She left a hole in our hearts that will never be filled.  We still miss her every day.

Sunday, February 14, 2016


After almost two months of being unable to access my blog except through Blogger, I tried Open Live Writer again.

When I clicked on the icon, the set-up sequence was totally different, and today it completed without a hitch.  Hopefully, this means that I now have a better way to write and post my entries.

Two Fourteen

For Honey

Saturday, February 13, 2016

Slide - Hydraulics Part Three

Well, it's finally done.  
I successfully replaced the blown hydraulic cylinder on our 5th wheel trailer.
It didn't go as smoothly as I would have hoped, but it wasn't as bad as it could have been, either.  Once I had the cylinder installed, I had a  tiny leak at one of the fittings.  When I tightened it a little more, it got worse.  There are two of these fittings, one at either end of the cylinder, and they each have an O ring.  They look like this:
One of them worked great, but the O ring on the other one had to be replaced.  Not replacing them to begin with cost me an extra two quarts of hydraulic fluid and ruined a shirt.  Still, I guess it could have been worse.
The whole job cost me  less than $250.  
  • hydraulic cylinder  198.00
  • O ring                         1.00
  • hydraulic fluid          20.00
  • Gorilla tape                5.00
  • two old shirts            10.00
If I had paid to have the job done, the least it would have cost was the $500 deductible on our extended warranty, and I have the satisfaction of a job done right.
I did not add in time since I'm retired and didn't have anything better to do, and I didn't account for all the aches and pains.  Crawling around on the gravel under the trailer is rough on a 73-year-old body.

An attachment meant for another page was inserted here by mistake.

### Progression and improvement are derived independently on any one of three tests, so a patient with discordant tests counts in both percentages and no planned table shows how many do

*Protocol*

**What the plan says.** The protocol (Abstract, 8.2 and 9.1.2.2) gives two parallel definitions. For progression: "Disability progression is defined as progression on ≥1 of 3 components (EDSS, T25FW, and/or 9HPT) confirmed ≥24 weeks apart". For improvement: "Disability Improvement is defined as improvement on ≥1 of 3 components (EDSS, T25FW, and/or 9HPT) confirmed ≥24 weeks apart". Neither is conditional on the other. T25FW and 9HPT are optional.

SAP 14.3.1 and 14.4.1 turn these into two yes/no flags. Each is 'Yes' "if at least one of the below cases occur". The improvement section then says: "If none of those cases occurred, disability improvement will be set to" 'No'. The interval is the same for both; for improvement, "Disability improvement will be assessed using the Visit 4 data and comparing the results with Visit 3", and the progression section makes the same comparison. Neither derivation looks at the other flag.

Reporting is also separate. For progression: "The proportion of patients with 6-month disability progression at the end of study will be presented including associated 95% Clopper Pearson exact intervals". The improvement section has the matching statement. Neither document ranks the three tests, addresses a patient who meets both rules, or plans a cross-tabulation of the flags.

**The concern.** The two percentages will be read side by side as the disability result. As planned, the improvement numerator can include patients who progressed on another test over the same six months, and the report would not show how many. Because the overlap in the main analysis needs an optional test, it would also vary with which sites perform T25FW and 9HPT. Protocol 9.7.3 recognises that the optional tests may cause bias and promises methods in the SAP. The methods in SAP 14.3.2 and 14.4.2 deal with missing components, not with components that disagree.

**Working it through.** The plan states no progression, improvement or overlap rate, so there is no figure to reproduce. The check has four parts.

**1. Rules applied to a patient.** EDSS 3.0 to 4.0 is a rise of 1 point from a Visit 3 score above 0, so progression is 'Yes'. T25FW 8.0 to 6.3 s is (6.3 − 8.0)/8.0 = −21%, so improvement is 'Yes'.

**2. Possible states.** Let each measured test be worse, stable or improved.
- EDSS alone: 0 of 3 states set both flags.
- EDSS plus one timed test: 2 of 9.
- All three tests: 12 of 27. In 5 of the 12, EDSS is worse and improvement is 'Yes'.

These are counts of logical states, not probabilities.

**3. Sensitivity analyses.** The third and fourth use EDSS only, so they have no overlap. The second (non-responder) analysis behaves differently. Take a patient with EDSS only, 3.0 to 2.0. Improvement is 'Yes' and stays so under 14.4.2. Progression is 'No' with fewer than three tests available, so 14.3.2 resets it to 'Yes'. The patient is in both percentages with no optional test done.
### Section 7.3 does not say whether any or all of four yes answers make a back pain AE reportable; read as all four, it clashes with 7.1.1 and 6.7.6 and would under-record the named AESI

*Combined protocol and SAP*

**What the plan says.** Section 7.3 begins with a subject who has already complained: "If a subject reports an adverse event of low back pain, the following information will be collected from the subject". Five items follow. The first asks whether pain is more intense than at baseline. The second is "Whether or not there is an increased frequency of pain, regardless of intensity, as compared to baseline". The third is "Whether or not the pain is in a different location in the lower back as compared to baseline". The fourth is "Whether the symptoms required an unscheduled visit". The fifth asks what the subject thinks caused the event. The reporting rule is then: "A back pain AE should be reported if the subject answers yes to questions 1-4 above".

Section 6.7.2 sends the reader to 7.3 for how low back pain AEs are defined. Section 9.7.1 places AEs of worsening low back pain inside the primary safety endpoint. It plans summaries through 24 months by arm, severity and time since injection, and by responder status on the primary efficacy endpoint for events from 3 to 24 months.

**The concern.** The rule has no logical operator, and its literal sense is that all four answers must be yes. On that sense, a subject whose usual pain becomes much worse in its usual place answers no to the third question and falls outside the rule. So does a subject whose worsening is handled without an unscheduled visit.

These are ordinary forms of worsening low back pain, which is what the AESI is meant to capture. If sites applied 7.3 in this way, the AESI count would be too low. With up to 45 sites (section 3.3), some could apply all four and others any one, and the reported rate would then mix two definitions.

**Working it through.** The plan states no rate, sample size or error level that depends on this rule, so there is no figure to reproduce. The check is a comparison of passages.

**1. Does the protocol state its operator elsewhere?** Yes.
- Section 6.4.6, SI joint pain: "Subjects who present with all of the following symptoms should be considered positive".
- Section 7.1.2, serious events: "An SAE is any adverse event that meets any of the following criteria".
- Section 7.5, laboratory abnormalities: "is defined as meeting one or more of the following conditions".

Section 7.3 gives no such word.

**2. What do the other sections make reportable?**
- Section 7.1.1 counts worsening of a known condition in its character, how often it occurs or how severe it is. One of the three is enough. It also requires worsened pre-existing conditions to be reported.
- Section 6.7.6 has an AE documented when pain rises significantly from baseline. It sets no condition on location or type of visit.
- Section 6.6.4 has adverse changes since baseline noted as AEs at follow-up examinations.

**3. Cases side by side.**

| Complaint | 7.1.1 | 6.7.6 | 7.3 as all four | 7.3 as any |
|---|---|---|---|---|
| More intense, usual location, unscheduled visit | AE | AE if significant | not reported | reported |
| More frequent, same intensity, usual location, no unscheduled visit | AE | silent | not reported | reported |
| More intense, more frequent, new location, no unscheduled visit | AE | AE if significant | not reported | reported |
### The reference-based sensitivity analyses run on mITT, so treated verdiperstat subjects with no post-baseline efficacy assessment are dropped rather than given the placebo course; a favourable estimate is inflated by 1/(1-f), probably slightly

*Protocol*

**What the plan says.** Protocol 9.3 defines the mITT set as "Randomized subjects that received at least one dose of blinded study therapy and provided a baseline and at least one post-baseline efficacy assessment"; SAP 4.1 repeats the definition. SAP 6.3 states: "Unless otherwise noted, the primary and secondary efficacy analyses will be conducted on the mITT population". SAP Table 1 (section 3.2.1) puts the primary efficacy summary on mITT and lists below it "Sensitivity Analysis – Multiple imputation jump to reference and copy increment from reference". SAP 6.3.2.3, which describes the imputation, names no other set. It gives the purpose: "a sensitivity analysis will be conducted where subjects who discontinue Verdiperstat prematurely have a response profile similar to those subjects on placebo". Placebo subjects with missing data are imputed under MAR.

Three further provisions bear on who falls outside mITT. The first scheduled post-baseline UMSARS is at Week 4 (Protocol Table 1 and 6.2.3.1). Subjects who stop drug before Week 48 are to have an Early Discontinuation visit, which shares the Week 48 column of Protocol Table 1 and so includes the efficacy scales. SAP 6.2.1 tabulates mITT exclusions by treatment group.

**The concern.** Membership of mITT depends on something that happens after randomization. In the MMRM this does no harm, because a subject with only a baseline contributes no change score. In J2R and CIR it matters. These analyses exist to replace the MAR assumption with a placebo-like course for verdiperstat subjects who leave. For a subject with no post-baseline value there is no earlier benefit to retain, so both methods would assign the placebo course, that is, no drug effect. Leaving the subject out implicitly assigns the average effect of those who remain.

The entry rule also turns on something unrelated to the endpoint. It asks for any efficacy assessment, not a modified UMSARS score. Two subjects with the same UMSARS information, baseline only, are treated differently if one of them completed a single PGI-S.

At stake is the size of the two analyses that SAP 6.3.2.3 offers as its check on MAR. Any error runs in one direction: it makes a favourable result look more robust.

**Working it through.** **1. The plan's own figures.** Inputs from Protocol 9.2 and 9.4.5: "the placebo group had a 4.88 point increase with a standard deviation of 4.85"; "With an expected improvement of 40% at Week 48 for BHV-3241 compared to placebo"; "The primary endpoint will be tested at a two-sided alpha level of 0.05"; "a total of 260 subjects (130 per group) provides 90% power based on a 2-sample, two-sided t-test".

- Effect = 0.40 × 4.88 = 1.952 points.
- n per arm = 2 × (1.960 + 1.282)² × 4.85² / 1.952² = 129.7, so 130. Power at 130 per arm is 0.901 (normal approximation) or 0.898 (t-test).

Even so, I'm very pleased with the results.

Friday, February 12, 2016

Zica Eradicated

You may have never heard of Tata Motors, but they are the second largest manufacturer of automobiles (after Mahindra) in India.  
For several months now, they have been dropping hints about a new car, a sporty little hatchback powered by your choice of either a three-cylinder gas or a three-cylinder diesel engine.   
They named it the Zica, short for Zippy Car.  It was to be introduced to the public this week at New Delhi's Auto Expo.
Now, the company has announced that due to the similarity between Zica and Zika, the virus that is causing havoc in Central and South America, they are changing the name of the car.  
It will still carry the Zica identification at the auto show, but Tata will change the name before it hits the dealer showrooms.

Thursday, February 11, 2016

Cobra Event

I ran out of new stuff to read this week, so I went to the bookshelf and got out an old favorite, Cobra Event by Richard Preston.  Preston is a journalist/author who writes about what his website calls Dark Biology.  His first hit book was The Hot Zone.
Cobra Event  tells about a weaponized virus, created by gene splicing technology, and it is every bit as believable today - maybe more so - as it was when first published in 1999.  If you haven't read this book, you should.  It is still available on Amazon in both print and electronic versions.